I spray my acid loving plants with Ironite. I have an azalea in alkaline soil, and I was given 14 bayberries, and I would spray them a couple of times a season. The signal was that they were turning yellow..See the ones to the left? I would spray twice a season, and they would color up properly again.

You can apply it as granules or attach it to a spray hose (I do the latter). Easy peasy. Any garden center will have it, as do hardware stores like Ace and Lowe's.

Here is a blurb - and it's true:

Low nitrogen - just enough to promote healthy growth. Will not burn. Natural organic iron deep greens without pushing extra growth. Micronutrients develop good and healthy root systems so plants get the same great results - guaranteed. Homogenous pellets for even release of minerals. Available in 10 lb., 20 lb., 40 lb. bags and 32 oz. hose end sprayer size."

Thumbnail by DonnaMack
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dyzzypyxxy

dyzzypyxxy
Sarasota, FL
(Zone 9b)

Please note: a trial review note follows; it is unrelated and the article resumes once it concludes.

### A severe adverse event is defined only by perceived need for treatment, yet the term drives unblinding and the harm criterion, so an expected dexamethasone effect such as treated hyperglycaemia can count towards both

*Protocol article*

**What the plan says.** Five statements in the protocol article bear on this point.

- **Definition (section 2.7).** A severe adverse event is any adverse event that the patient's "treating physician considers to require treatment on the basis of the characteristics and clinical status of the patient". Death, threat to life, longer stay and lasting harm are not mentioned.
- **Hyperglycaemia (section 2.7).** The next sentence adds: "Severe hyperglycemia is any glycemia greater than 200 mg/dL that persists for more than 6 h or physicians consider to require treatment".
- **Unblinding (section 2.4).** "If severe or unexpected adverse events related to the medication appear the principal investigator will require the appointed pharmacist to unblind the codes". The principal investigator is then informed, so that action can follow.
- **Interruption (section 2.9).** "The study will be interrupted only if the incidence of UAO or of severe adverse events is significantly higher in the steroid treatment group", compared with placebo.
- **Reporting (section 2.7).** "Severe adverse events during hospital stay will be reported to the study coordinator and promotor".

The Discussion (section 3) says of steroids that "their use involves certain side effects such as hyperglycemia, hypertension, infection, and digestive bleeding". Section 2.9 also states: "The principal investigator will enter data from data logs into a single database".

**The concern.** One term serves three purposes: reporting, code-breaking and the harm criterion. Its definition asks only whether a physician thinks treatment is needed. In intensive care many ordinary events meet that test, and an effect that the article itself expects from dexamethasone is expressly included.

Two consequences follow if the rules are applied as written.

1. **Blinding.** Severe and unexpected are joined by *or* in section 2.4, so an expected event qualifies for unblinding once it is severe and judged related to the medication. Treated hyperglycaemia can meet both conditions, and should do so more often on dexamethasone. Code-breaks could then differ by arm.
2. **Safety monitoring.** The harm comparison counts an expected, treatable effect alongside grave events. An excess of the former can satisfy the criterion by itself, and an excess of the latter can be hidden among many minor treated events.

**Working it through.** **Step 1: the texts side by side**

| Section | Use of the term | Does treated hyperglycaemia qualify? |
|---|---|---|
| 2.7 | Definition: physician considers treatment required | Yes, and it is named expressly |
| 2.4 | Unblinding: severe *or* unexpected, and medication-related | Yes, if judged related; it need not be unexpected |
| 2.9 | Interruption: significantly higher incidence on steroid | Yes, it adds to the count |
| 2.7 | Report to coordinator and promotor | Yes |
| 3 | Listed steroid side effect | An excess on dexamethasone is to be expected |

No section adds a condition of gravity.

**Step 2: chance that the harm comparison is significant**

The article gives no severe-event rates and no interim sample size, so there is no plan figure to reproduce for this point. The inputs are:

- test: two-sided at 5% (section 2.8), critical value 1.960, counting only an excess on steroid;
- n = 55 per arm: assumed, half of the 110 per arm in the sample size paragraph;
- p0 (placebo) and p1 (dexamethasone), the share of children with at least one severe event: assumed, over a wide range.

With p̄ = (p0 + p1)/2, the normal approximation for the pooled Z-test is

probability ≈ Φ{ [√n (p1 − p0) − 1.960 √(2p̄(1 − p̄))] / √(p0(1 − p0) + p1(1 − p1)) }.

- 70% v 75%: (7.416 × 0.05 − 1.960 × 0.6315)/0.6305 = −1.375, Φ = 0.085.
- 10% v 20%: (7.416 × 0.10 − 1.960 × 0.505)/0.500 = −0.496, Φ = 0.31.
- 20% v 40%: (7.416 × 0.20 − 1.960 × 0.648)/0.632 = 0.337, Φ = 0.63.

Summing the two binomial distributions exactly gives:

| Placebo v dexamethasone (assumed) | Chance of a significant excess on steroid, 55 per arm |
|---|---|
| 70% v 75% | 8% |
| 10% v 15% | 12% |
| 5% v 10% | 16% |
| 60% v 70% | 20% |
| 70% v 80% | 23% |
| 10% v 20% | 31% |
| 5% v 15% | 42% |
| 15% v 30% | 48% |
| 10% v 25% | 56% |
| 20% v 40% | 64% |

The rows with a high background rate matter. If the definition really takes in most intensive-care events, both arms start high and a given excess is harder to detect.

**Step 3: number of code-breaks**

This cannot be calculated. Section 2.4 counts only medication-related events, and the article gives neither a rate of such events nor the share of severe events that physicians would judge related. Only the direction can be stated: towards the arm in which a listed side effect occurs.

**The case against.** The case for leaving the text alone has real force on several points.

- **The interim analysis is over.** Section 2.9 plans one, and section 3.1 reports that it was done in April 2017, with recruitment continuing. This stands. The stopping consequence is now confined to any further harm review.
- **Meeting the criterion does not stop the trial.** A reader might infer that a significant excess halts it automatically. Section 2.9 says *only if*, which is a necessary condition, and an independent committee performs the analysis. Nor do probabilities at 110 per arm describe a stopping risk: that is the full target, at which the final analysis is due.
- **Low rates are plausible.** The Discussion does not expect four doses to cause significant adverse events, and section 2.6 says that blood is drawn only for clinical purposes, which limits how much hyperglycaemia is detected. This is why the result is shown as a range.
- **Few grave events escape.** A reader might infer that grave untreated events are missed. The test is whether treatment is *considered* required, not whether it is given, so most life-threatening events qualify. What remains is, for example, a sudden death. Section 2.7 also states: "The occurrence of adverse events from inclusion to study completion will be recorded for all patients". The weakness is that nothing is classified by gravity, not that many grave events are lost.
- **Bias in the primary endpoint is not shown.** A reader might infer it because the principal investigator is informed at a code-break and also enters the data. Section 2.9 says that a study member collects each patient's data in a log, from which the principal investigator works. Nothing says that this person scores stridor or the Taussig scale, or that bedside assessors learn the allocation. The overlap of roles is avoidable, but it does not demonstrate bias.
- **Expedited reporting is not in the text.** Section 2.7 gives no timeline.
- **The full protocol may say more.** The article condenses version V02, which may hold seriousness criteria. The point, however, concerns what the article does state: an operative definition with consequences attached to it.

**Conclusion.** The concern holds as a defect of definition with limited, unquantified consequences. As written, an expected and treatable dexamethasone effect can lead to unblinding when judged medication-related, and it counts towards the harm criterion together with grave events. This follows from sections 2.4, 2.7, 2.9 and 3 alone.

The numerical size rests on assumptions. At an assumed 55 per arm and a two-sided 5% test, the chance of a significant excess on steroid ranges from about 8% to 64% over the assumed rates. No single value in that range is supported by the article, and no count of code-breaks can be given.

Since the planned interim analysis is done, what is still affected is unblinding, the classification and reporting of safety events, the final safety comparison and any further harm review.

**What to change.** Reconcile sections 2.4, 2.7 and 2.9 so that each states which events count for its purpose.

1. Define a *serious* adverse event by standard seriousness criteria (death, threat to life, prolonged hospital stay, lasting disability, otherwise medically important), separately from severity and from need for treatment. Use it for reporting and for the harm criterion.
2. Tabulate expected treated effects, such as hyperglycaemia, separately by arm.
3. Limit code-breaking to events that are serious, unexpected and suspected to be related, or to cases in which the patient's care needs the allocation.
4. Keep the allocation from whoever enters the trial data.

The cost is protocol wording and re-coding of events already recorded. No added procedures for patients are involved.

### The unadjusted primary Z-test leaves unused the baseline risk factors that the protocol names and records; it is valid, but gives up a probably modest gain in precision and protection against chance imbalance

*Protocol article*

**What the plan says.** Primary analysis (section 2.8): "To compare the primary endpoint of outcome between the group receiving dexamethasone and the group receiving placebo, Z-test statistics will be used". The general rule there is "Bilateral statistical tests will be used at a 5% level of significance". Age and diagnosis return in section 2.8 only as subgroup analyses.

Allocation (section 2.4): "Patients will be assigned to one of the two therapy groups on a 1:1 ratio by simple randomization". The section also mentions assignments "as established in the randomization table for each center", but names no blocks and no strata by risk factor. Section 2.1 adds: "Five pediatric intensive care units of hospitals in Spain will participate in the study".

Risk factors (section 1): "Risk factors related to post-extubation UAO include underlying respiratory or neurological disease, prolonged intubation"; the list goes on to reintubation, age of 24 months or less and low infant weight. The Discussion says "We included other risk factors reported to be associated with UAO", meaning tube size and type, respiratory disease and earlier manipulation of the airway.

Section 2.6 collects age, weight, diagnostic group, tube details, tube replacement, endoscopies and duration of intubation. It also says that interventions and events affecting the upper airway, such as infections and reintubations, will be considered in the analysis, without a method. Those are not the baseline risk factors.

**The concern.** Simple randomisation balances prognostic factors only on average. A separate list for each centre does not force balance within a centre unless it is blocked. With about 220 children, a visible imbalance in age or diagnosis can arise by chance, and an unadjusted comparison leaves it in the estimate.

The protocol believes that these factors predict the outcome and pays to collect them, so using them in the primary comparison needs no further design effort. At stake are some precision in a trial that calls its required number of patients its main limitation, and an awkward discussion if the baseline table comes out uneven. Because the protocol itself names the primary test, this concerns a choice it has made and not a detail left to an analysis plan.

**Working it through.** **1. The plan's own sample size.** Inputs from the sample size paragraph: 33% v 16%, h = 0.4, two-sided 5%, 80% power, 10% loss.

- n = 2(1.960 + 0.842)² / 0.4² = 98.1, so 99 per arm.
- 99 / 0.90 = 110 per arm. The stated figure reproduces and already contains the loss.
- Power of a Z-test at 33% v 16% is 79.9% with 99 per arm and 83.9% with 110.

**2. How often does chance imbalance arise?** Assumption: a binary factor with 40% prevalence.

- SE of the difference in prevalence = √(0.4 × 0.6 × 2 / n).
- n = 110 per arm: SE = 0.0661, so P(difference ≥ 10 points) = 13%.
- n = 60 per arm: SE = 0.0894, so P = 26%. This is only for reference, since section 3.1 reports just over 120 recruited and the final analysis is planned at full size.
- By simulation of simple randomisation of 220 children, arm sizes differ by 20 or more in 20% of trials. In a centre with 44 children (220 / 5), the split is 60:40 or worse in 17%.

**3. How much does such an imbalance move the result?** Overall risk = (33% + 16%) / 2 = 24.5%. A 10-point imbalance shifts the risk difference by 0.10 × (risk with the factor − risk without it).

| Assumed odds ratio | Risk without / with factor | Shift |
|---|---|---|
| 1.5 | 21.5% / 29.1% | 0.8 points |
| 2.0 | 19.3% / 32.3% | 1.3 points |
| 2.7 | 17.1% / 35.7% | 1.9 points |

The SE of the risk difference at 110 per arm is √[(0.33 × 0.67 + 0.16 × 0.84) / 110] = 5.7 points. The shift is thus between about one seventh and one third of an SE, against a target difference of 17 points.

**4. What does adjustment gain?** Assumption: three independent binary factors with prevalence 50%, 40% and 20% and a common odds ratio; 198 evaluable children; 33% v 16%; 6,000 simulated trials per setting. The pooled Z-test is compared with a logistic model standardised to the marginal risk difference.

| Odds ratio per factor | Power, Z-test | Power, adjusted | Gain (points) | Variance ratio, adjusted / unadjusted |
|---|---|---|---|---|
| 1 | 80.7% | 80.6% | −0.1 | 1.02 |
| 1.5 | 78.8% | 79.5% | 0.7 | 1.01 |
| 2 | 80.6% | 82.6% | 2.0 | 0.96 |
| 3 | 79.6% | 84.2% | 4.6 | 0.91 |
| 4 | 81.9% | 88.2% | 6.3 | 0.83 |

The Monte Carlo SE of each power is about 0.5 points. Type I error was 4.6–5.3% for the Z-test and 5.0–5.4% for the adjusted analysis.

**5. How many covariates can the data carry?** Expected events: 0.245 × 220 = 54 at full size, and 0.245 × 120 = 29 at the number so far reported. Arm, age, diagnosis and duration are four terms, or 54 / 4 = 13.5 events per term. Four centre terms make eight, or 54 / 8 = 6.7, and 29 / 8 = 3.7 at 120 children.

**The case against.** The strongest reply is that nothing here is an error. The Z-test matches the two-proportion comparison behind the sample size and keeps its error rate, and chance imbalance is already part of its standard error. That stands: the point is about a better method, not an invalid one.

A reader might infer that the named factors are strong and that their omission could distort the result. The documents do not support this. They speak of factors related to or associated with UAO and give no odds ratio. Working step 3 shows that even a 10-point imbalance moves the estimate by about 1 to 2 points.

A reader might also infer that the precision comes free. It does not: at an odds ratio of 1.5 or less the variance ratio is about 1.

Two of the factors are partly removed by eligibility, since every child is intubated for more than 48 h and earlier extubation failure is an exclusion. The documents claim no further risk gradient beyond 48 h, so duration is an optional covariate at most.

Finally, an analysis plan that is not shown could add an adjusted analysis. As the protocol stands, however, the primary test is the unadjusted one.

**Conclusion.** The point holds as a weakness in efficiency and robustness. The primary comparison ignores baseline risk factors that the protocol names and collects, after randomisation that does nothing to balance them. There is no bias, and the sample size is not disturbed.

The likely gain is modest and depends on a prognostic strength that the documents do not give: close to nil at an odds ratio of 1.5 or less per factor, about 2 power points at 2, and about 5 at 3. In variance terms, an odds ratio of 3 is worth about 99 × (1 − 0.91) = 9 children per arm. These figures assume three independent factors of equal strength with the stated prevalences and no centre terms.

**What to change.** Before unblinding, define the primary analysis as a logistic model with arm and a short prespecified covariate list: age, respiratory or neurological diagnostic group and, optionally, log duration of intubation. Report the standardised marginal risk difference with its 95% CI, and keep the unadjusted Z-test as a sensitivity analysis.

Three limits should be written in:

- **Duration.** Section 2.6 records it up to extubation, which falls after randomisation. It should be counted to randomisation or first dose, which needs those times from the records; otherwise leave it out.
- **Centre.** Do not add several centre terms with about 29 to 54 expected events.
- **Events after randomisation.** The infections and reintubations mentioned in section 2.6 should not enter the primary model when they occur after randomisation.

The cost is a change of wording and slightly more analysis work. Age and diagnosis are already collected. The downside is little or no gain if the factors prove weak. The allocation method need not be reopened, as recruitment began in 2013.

May 16, 2012
2:10 PM

Post #9126283

Thanks, Donna. I looked at the Ironite, but it only had 1.5% chelated iron in it, and I'd have had to spend $26 for the smallest amount they had. I only have 2 plants that need to be treated.

Went to the nursery nearby, and got another chelated iron product that has 10% chelated iron and a smaller package, so I got that and just diluted it in a watering can. Already treated by dousing the foliage, and already looking a bit better. I'll treat the plant again before I leave here, with great hopes that it will fix it up nicely.

Now I have another problem on the same plant - this is a Japanese hybrid tree peony (in the pic at the start of the thread) with gorgeous big dark red flowers. It has put up what looks like a sucker from the root now that has an ugly pink flower about half the size of the others. Sorry I can't post a picture until I get home, but . .. I'm thinking I should cut the stem off at the root. Is this right, or could the color change on the flower be caused by the chlorosis situation? Are tree peonies grafted?
DonnaMack
Elgin, IL
(Zone 5a)

May 16, 2012
4:20 PM

Post #9126434

Yes they are. I am not an expert here, but they are often grafted on the rootstock of a herbacious peony. The red that you are seeing is the growth of the understock. Do cut it off, or it will overwhelm the plant that was grafted on it. This happens with roses all the time.

Have a look at this article. A grafted peony has to be planted quite deeply. Perhaps hers was not.